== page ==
Jon Luther

    • Age: 64
    • Title: CEO/Chairman (CEO since 2003)
    • Company: Dunkin’ Brands
    • HQ: Canton, Massachusetts
    • 2007 Total Cash Compensation: Not Available*
    • 2007 Total Stock Options: Not Available*
      * Privately Held Company


    Jon Luther is brewing a coffee war. Last year, he told Fast Company magazine, “Five years from now, if you’re looking for coffee, there will be only two places you’ll be thinking about: Starbucks and Dunkin’.”

    Luther is convinced there’s a market to be tapped—a younger demographic that foams at the mouth for Starbucks’ lattés, but just can’t afford them.

    The chain’s first offensive in the war was outfitting select locations with new speedy espresso machines able to make drinks in less than one minute. Its second move was unveiling a new and enticing breakfast menu that includes bagels and egg sandwiches.

    Today, 63 percent of Dunkin’ Donuts sales are coffee-related.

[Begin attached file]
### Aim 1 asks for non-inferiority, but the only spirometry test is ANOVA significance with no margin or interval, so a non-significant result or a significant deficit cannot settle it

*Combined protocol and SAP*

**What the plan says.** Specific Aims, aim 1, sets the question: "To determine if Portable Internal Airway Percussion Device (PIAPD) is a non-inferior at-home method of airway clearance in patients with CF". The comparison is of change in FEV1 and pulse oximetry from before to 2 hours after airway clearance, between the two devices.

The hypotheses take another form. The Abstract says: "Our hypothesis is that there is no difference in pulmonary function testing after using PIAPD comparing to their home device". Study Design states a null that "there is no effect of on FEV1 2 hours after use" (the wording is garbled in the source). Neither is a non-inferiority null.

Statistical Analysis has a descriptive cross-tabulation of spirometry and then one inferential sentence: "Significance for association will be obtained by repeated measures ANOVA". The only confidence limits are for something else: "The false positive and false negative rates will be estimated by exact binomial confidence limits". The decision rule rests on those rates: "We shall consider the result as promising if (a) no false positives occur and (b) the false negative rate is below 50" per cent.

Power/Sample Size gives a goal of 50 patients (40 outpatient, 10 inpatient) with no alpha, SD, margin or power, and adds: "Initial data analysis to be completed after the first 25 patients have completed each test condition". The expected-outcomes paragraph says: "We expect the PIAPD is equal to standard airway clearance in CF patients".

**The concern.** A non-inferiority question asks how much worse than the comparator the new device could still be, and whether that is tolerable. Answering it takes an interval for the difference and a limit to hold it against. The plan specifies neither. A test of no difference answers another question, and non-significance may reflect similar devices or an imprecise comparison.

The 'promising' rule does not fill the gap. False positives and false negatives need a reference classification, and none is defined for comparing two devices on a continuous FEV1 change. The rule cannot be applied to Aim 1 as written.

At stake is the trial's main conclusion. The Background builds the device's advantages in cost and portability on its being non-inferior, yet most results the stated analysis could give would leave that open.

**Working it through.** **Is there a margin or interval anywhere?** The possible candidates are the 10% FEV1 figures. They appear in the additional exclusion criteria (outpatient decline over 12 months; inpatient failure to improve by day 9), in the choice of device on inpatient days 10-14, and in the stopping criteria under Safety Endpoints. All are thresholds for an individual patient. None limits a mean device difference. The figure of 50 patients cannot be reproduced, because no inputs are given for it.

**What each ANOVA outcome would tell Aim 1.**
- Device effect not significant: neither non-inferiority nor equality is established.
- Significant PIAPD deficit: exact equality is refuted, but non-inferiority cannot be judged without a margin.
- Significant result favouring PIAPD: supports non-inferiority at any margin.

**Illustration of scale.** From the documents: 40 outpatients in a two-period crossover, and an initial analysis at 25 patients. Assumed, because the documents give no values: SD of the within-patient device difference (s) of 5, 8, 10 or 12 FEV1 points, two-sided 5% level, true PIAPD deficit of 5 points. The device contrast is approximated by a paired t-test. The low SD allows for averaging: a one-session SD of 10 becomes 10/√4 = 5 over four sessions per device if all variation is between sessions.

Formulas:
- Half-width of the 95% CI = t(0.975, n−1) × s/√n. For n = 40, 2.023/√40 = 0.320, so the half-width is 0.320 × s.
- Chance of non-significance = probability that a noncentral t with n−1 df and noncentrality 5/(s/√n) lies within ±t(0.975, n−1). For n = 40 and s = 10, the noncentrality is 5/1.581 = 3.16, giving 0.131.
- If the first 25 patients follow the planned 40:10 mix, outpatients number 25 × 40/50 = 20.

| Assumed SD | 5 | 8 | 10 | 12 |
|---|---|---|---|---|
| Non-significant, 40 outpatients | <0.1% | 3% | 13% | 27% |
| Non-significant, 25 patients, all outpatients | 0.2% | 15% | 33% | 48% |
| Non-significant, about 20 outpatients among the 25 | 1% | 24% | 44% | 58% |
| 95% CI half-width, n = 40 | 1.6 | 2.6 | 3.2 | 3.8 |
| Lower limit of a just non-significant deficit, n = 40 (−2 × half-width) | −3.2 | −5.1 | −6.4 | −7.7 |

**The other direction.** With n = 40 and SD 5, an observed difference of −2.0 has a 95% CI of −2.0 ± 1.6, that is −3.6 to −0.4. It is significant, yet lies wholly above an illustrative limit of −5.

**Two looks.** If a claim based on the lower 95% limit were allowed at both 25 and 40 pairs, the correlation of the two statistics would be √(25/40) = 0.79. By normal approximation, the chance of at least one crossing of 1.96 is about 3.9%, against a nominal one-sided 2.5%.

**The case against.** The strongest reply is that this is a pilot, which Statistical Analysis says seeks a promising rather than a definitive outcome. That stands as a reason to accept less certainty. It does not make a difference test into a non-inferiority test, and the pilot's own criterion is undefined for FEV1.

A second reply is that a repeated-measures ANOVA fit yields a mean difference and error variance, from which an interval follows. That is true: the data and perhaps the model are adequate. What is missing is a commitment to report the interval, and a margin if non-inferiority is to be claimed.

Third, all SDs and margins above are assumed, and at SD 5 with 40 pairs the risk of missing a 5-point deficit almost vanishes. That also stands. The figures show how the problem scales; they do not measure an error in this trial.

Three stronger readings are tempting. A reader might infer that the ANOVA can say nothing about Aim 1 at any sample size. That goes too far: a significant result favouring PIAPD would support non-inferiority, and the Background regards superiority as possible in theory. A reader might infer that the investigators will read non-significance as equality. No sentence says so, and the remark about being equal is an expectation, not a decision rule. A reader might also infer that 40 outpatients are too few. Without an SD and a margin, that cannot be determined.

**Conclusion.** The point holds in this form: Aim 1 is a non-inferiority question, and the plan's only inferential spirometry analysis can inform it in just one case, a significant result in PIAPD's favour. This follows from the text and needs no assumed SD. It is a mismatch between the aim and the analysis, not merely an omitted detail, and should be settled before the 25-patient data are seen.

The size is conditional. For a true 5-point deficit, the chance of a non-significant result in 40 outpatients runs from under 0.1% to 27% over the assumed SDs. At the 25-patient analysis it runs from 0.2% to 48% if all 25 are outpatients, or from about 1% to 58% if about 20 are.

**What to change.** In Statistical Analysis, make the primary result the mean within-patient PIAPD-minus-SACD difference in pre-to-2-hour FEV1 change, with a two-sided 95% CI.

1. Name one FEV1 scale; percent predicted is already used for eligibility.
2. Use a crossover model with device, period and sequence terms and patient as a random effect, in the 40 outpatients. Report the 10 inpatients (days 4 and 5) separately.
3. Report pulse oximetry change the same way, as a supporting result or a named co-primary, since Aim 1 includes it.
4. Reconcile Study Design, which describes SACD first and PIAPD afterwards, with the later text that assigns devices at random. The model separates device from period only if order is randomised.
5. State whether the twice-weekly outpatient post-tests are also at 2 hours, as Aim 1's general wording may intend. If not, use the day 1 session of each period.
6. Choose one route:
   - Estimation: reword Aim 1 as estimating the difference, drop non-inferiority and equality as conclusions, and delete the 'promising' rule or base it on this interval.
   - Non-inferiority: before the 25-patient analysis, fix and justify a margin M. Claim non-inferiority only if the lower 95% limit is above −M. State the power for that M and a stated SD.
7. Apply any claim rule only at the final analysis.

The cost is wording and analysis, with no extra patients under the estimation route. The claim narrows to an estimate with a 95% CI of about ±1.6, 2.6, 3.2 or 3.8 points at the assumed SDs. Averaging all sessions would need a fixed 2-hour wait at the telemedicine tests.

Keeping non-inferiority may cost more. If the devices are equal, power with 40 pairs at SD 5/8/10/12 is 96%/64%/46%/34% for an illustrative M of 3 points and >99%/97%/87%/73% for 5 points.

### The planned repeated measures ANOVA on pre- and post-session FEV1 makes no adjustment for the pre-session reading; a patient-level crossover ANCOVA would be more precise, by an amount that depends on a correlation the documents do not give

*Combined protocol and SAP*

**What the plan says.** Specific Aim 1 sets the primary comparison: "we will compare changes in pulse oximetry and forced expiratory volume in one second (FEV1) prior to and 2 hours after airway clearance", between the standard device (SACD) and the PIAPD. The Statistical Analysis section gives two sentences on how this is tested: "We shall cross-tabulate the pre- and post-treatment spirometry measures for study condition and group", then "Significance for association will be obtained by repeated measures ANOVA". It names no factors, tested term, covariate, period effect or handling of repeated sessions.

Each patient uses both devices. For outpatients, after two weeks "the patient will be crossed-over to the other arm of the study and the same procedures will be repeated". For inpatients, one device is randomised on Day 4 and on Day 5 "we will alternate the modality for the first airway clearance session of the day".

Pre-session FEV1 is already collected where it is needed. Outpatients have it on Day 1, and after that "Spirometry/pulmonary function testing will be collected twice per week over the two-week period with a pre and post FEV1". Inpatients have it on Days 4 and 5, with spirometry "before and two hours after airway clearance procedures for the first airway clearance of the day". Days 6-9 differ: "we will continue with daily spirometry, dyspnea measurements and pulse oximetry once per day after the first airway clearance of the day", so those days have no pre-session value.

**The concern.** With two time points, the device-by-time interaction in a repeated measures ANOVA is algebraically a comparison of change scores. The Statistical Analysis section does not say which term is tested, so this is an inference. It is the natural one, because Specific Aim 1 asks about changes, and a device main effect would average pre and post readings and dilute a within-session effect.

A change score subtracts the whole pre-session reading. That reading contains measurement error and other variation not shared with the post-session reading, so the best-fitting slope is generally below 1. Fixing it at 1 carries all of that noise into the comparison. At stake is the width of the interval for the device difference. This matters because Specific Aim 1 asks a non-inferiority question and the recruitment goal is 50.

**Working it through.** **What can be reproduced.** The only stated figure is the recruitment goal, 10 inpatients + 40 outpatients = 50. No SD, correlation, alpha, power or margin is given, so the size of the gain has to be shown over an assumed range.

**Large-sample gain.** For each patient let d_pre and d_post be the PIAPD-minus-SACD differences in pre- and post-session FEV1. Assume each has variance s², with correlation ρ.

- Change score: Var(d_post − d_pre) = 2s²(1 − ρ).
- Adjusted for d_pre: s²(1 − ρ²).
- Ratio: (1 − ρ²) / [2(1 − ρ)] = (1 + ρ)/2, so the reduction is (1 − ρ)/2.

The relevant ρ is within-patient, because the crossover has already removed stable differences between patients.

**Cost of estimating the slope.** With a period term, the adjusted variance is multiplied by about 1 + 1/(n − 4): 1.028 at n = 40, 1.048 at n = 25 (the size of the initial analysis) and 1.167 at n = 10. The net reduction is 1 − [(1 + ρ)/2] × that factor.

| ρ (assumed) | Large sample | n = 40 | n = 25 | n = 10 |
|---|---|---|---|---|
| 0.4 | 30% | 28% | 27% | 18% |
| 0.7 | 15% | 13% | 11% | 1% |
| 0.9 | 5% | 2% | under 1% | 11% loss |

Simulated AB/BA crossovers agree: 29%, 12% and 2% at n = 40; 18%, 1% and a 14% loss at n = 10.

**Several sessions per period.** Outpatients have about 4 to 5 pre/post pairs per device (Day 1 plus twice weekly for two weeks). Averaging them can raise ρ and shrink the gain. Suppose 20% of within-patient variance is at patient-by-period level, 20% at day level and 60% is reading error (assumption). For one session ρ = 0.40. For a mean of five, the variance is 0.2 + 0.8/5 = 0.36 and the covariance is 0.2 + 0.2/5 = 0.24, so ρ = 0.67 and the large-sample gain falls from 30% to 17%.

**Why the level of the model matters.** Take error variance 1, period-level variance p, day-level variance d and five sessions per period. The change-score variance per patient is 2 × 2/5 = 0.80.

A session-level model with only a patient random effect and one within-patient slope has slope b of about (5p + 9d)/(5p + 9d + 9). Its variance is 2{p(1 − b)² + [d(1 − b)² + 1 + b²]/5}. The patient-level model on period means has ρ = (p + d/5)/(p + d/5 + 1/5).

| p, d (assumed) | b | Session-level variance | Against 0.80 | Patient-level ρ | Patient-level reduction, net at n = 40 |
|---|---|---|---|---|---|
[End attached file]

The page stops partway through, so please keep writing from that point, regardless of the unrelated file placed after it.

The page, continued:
As CEO of Dunkin’ Brands, Luther also heads Baskin-Robbins, and he’s reviving the ice cream chain through various media and entertainment partnerships.

    J. Clifford Hudson

    • Age: 53
    • Title: CEO/Chairman of the Board/Director (CEO since 1995)
    • Company: Sonic Corp.
    • HQ: Oklahoma City
    • 2007 Total Cash Compensation: $1,541,713
    • 2007 Total Stock Options: $16,088,771


    When Cliff Hudson took over as CEO of Sonic, menus differed from store to store, different vendors were used even in the same city, and the company’s accounting was still done manually.

    He first focused on consistency and now has his eyes set on growth. His plan is to quickly boost the chain’s presence by requiring new franchisees to operate at least two restaurants. The company currently has agreements to open more than 900 stores over the next seven years.